SYDNEY, Australia (AP) - President Bush's talks with South Korean President Roh Moo-hyun ended on a sour note Friday not over the war in Iraq, but rather the Korean conflict that ended with a truce more than five decades ago.
As Bush began to wind down his stay at the Asia-Pacific summit, Roh challenged him to make a declaration to end the Korean War. That conflict ended in a truce in 1953, not a peace treaty, so the two sides technically remain at war.
The awkward exchange occurred during the first in a series of sit- downs that Bush had here with leaders from Pacific Rim nations. He also spoke Friday with Russian President Vladimir Putin and will meet on Saturday with the leaders of Japan, Indonesia and Australia. Protesters plan a march through the city on Saturday, a day after scuffles broke out between riot police and some demonstrators.
Bush's talks with Roh focused on the six-nation negotiations to get North Korea to give up its nuclear ambitions. Soon after the mini diplomatic incident, Christopher Hill, the U.S. envoy handling the talks with Pyongyang, announced that nuclear experts from the U.S., China and Russia will travel to North Korea next week to survey nuclear facilities due to be shut down.
Bush said that during his talks with Roh, he reaffirmed the U.S. position that Washington will consider the war formally over only when North Korean leader Kim Jong Il actually dismantles his nuclear program.
Whatever Roh heard Bush say through his translator, it wasn't good enough.
"I think I did not hear President Bush mention the—a declaration to end the Korean War just now," Roh said as cameras clicked and television cameras rolled.
Bush said he thought he was being clear, but obliged Roh and restated the U.S. position.
That wasn't good enough either. "If you could be a little bit clearer in your message," Roh said.
Bush, now looking irritated, replied: "I can't make it any more clear, Mr. President. We look forward to the day when we can end the Korean War. That will end—will happen when Kim verifiably gets rid of his weapons programs and his weapons."
The White House immediately downplayed the testy exchange and said the meeting went smoothly.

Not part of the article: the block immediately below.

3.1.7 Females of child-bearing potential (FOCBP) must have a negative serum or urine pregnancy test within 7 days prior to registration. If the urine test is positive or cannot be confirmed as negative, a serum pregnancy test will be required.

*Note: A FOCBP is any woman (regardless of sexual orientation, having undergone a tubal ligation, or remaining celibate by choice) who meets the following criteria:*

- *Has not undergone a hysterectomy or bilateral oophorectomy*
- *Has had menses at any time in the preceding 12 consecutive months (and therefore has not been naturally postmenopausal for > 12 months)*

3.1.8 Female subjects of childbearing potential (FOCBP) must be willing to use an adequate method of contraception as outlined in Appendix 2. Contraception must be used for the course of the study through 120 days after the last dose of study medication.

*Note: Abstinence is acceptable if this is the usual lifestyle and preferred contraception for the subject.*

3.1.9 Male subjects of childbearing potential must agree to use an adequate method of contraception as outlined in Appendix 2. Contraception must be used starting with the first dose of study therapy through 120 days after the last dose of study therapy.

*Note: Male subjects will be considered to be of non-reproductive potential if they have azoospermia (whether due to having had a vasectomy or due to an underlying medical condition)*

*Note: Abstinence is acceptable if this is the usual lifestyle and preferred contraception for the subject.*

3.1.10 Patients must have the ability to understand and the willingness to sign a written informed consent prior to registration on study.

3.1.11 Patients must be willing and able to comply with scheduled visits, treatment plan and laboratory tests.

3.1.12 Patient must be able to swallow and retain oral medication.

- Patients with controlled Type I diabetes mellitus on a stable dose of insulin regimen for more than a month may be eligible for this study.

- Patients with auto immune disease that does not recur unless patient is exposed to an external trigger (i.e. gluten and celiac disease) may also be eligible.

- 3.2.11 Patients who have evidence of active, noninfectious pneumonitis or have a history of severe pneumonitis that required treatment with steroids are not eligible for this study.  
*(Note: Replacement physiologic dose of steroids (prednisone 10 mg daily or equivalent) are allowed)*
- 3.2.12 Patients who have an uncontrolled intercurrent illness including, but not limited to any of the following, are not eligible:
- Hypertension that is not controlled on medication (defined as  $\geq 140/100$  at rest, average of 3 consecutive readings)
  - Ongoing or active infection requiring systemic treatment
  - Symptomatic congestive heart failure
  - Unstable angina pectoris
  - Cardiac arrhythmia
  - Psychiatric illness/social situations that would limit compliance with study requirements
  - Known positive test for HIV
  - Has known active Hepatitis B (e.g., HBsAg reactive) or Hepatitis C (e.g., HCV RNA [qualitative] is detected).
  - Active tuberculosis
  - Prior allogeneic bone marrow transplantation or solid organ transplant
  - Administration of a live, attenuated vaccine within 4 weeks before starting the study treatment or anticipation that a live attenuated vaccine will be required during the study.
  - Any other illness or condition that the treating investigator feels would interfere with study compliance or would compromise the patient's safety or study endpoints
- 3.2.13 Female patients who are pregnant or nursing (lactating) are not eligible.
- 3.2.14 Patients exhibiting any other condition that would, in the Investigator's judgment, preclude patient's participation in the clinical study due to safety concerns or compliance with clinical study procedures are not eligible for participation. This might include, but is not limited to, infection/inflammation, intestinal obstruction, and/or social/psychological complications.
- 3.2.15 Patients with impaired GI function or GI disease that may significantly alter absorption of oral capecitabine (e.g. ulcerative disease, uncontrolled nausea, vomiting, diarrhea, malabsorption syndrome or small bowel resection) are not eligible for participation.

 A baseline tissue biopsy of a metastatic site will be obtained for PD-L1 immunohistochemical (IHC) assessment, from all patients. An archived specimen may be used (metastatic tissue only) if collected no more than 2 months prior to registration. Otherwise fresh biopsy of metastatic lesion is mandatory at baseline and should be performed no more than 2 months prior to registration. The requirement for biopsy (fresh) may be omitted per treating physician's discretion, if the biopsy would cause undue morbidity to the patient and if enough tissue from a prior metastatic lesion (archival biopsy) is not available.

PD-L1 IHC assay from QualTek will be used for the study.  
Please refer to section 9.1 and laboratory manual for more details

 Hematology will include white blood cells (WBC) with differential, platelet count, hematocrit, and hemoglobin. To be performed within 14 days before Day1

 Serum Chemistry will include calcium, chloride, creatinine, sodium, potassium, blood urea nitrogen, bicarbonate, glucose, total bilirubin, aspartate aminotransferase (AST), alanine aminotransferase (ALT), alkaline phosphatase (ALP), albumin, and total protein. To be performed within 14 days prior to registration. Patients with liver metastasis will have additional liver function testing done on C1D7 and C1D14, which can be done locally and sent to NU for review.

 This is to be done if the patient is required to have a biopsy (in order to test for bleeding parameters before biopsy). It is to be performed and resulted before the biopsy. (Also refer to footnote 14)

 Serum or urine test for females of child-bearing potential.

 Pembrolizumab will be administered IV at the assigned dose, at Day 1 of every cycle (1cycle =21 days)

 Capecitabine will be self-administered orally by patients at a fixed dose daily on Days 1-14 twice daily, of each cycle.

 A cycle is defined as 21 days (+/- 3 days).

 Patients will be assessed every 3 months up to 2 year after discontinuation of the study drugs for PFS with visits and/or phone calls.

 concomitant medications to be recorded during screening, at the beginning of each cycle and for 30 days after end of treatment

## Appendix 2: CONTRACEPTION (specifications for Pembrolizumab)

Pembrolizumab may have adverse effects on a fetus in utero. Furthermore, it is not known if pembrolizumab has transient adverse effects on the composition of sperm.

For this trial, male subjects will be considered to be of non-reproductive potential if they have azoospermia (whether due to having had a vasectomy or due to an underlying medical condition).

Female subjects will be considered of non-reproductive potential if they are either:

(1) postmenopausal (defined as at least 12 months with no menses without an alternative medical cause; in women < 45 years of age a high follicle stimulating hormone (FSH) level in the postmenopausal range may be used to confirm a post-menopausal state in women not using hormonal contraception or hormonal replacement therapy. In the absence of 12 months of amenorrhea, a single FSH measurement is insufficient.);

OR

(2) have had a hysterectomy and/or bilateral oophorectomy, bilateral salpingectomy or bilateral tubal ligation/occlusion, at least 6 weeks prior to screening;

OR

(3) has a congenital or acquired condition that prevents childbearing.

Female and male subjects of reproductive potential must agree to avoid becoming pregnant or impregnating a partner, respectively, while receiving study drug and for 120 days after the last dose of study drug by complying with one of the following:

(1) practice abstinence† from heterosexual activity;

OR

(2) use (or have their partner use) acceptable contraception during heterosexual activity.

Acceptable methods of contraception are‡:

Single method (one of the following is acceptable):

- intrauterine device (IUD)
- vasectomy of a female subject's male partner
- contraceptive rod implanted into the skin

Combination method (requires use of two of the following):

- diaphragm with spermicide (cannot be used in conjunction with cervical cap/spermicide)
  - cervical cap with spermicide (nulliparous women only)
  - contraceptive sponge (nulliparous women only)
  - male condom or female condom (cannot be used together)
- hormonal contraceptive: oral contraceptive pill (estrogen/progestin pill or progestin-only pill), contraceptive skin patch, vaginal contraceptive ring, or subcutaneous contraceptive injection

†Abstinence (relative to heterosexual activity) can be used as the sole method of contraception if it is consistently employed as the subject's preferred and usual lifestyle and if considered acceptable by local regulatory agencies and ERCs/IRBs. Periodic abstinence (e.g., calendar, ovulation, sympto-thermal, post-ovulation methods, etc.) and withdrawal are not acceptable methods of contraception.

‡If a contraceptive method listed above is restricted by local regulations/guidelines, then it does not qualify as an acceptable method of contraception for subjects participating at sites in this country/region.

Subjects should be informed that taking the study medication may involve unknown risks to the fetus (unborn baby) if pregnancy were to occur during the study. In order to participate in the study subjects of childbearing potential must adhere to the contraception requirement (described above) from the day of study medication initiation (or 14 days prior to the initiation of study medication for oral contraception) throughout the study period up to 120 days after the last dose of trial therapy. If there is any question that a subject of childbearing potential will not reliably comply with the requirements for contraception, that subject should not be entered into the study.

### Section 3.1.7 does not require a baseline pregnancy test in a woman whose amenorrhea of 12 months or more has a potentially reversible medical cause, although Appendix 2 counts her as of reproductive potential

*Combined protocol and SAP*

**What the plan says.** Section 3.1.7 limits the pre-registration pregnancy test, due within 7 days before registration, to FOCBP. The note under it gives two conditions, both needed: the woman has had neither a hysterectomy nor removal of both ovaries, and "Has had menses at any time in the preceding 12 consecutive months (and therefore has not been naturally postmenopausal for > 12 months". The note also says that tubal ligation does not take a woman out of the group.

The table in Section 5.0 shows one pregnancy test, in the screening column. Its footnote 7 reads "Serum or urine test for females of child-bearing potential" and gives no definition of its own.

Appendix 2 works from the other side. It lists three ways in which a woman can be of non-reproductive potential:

"There was clearly something lost in translation," National Security Council spokesman Gordon Johndroe said in a rushed e-mail to reporters.
"I really think the interpreter must not have conveyed the president's comments entirely clearly," Johndroe said. "The president made clear in his opening remarks that he told Roh that the U.S. is committed to a peace agreement once North Korea complies."
And despite Roh's challenge for Bush to make a declaration to end the war, the war was not between the United States and the North but between the North and the United Nations, and Bush alone could not end the war with a simple declaration. "As we say, `all parties involved,' " Johndroe said, when asked about the mechanics of achieving a peace treaty.
In June 1950, the U.N. Security Council, acting on a resolution advanced by the United States, adopted a resolution calling on its member states to help South Korea repel an invasion by the North.
U.S. troops commanded by Gen. Douglas MacArthur went to battle on the side of the South Korea troops in a war that went on until late July when the fighting stopped, and an uneasy truce has been in place ever since.
The Bush-Roh photo-op began with the usual diplomatic pleasantries.
Bush said he and Roh had a "friendly and frank" discussion. He thanked South Korea for providing support for the wars in Iraq and Afghanistan and spoke optimistically about negotiations that the United States, South Korea, Russia, China and Japan are having to pressure the communist regime in Pyongyang to end its nuclear programs.
The president noted Roh's upcoming meeting with the communist leader and urged him to tell Kim that he needs to honor his agreements.
Bush said that in his meeting with Putin, the two leaders talked about missile defense and fishing.
Moscow bitterly opposes a U.S. plan to base an anti-missile radar system in the Czech Republican and interceptor missiles in Poland. Led by Putin, it has reacted forcefully against the idea, saying it would spark a new arms race and a repositioning of its missiles. Putin has proposed instead that Russia and the United States share a Russian- rented radar station in Azerbaijan and that missiles could be deployed at sea or in nations such as Turkey.
At Bush's side, Putin asserted that the leaders had agreed that experts from the two sides should meet again and travel to Azerbaijan. Bush made no comment on this.
"We have once again said that it is necessary that our experts meet again very soon and make another trip to Azerbaijan to the Gabala radio location station," Putin said. "By saying this, we confirm that the process of our joint work on this—in this direction—is under way."
Bush chose not to talk specifics at the U.S.-Russia photo-op. Instead, he noted how Putin had recalled his recent stay at Bush's parents home in Kennebunkport, Maine. Putin said they both believe it would be fun to go fishing together in Siberia.
"For a minute, I thought he brought up the Kennebunkport visit to remind me that he was the only one who caught the fish," Bush said.
Earlier in the day, though, Bush took a jab at the rollback of democratic reforms under Putin's leadership.
"We'll continue to work with nations like Russia to advance our shared interests while encouraging Russia's leaders to respect the checks and balances that are essential to democracy," Bush said in a speech to business leaders at the summit.